As the hostage situation in Paris unfolds, the correspondents on CNN keep using the word okay. Are the hostages okay, how many are okay, et cetera. Okay means “alive,” of course. It’s a strange euphemism.
We have all heard the theories: OK is of Choctaw derivation, or possibly West African. Some linguists attribute it to the “comical misspellings” craze of the 1830s, while others cite Martin Van Buren’s Old Kinderhook campaign, or attempts to lampoon Andrew Jackson as an illiterate who couldn’t manage “all correct.”
What is pretty generally agreed is that the first published usage dates from 1839, in the Boston Morning Post. Describing an outing by the Anti-Bell-Ringing Society, the paper reports: Read More »
December 26, 2014 | by Dan Piepenbring
The wonders of industrial-supply catalogs.
When I was nine or ten, riding in the backseat of my mom’s car as we drove the gauntlet of strip malls, car dealerships, big-box stores, and fast-food franchises that constituted our suburb’s commercial district, I realized that all of the tall signs and buildings had been constructed and erected by actual people, different crews of people. I thought about all the Burger King and Mattress Discounters signs in the world, how each had been shipped from somewhere, delivered to someone, received, assembled, mounted, electrified. I attributed a lot of power and reach to corporations, especially those that advertised on TV, and to understand that they comprised real people was something of an epiphany—especially in suburbia, where corporate authority rests in the illusion that no human labor has gone into transforming and homogenizing the landscape. All the stores were just there. What else could there be?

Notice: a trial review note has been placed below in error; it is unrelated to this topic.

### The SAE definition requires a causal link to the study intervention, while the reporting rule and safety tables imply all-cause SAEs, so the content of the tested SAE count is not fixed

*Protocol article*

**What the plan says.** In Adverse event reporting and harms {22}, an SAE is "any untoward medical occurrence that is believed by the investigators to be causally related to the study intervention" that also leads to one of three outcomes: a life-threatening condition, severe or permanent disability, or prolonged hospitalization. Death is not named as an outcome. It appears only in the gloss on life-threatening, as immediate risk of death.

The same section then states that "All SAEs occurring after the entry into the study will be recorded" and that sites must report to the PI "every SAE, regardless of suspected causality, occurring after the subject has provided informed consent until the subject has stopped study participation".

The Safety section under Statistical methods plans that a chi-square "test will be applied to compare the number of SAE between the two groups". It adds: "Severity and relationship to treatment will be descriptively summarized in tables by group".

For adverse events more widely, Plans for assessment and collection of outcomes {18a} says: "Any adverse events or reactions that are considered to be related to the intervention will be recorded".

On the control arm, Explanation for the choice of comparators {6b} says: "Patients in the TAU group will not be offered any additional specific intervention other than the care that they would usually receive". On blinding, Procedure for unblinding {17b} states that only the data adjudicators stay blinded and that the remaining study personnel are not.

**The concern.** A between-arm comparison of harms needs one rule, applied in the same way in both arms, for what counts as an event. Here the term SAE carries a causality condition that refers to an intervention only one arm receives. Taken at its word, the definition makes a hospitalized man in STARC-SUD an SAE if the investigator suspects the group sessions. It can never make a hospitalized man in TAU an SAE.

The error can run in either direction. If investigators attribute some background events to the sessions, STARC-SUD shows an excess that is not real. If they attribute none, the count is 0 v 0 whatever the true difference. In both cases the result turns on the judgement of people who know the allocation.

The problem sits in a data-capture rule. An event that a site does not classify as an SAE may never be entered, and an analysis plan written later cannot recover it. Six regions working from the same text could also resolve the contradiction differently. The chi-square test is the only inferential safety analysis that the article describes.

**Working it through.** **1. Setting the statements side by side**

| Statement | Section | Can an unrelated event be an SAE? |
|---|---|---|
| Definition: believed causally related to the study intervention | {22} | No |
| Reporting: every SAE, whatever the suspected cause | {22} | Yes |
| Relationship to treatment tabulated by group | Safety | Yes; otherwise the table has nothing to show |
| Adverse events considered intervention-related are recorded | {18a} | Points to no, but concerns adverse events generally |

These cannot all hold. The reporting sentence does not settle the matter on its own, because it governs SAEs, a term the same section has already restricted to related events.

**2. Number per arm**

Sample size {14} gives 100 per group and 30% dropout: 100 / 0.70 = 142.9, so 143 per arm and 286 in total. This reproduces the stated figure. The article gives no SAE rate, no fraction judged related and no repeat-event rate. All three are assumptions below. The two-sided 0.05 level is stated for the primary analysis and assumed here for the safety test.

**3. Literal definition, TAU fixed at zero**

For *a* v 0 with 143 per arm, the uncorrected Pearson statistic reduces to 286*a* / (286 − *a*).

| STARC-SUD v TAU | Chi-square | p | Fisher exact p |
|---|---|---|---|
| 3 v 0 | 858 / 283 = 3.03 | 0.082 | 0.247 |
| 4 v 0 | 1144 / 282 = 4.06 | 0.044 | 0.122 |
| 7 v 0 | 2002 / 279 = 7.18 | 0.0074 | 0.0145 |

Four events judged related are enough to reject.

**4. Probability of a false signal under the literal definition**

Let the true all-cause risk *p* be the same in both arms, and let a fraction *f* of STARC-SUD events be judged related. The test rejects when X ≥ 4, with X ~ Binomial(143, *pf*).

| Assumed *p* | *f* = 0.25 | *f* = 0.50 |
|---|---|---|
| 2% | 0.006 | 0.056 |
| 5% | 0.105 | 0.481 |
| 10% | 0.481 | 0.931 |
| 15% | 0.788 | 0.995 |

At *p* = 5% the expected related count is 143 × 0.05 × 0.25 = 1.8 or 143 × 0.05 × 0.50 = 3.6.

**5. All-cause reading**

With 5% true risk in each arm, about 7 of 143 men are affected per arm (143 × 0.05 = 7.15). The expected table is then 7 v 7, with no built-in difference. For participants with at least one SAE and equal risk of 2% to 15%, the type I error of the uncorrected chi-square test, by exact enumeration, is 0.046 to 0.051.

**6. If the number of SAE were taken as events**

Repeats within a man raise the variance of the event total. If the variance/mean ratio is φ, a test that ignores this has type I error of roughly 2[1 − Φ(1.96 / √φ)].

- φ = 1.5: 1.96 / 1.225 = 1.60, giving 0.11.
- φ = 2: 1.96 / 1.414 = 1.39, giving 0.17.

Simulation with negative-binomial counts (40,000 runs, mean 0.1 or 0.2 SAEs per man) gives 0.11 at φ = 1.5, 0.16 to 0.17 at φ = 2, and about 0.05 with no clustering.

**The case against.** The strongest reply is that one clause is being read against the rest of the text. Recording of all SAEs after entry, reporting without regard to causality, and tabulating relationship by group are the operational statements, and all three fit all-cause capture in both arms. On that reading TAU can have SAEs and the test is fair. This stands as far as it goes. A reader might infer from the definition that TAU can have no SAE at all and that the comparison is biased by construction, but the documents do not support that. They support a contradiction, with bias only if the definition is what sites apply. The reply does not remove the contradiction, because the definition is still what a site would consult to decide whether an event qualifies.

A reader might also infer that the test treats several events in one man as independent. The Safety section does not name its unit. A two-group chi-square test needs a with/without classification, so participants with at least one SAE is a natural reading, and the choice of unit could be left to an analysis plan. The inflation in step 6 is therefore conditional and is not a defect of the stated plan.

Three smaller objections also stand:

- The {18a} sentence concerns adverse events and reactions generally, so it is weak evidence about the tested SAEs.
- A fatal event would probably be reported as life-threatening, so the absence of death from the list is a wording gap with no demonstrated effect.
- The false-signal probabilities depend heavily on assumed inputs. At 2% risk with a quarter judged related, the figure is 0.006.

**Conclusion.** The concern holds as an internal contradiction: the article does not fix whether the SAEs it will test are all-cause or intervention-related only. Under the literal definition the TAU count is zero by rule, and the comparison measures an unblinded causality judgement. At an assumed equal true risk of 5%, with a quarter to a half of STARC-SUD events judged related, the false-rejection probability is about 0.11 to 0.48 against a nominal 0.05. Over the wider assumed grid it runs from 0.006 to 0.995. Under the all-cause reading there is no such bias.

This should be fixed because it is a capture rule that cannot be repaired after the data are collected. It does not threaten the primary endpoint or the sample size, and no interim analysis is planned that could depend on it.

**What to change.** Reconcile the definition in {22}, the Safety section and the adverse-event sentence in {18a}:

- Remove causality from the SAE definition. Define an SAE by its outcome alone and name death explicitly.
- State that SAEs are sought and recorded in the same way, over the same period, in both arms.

That moment is part of what informs my fascination with the Grainger catalog, a massive, 4,322-plus page industrial-supply inventory with which I first became acquainted last year, when a friend gave it to me for my birthday. Released annually on February 1, it’s an omnibus of 590,000 products—power tools, fasteners, pneumatics, hydraulics, pumps, raw materials, janitorial necessities, HVAC and refrigeration components—a work of pure utility, designed, honed, and focus-grouped to provide ready access to its most arcane sections. I can’t get enough of it. For the uninitiated, it provides a glimpse at the invisible infrastructure girding the world of construction, maintenance, repair, and operations. Grainger’s aggressively salt-of-the-earth slogan is “For the Ones Who Get It Done,” and the joy of perusing its catalog is in seeing how very many things there are to get done, and how many ways we have of doing them.
And so I often reach for it in pursuit of a kind of materialist awe. It makes for a reading experience more engaging, imaginative, and informative than almost anything that passes as literature. I’ve put down novels to pick up the Grainger catalog, which holds court on my coffee table and which could, in a pinch, serve as a coffee table unto itself.
Grainger sells mail-room organizers, carpet deodorizers, hairnet dispensers, and gutter-deicing cables. They sell a three-stage, heavy-traffic floor-matting system designed to entrap heavy debris. They sell miniature high-precision stainless-steel ball bearings with extended inner rings. They sell 550-foot rolls of foam for protecting electronics and an oil-filtration system for high-viscosity fluids. Their catalog contains a proliferation of heavily modified nouns that denote things I never knew existed, or things I’d intuited to exist, but had never really considered.
Metalized polyester film tape.
GMP/GLP data output moisture analyzers.
Electrostatic dissipative (ESD) gloves.
Cup point alloy steel socket set screws. Read More >>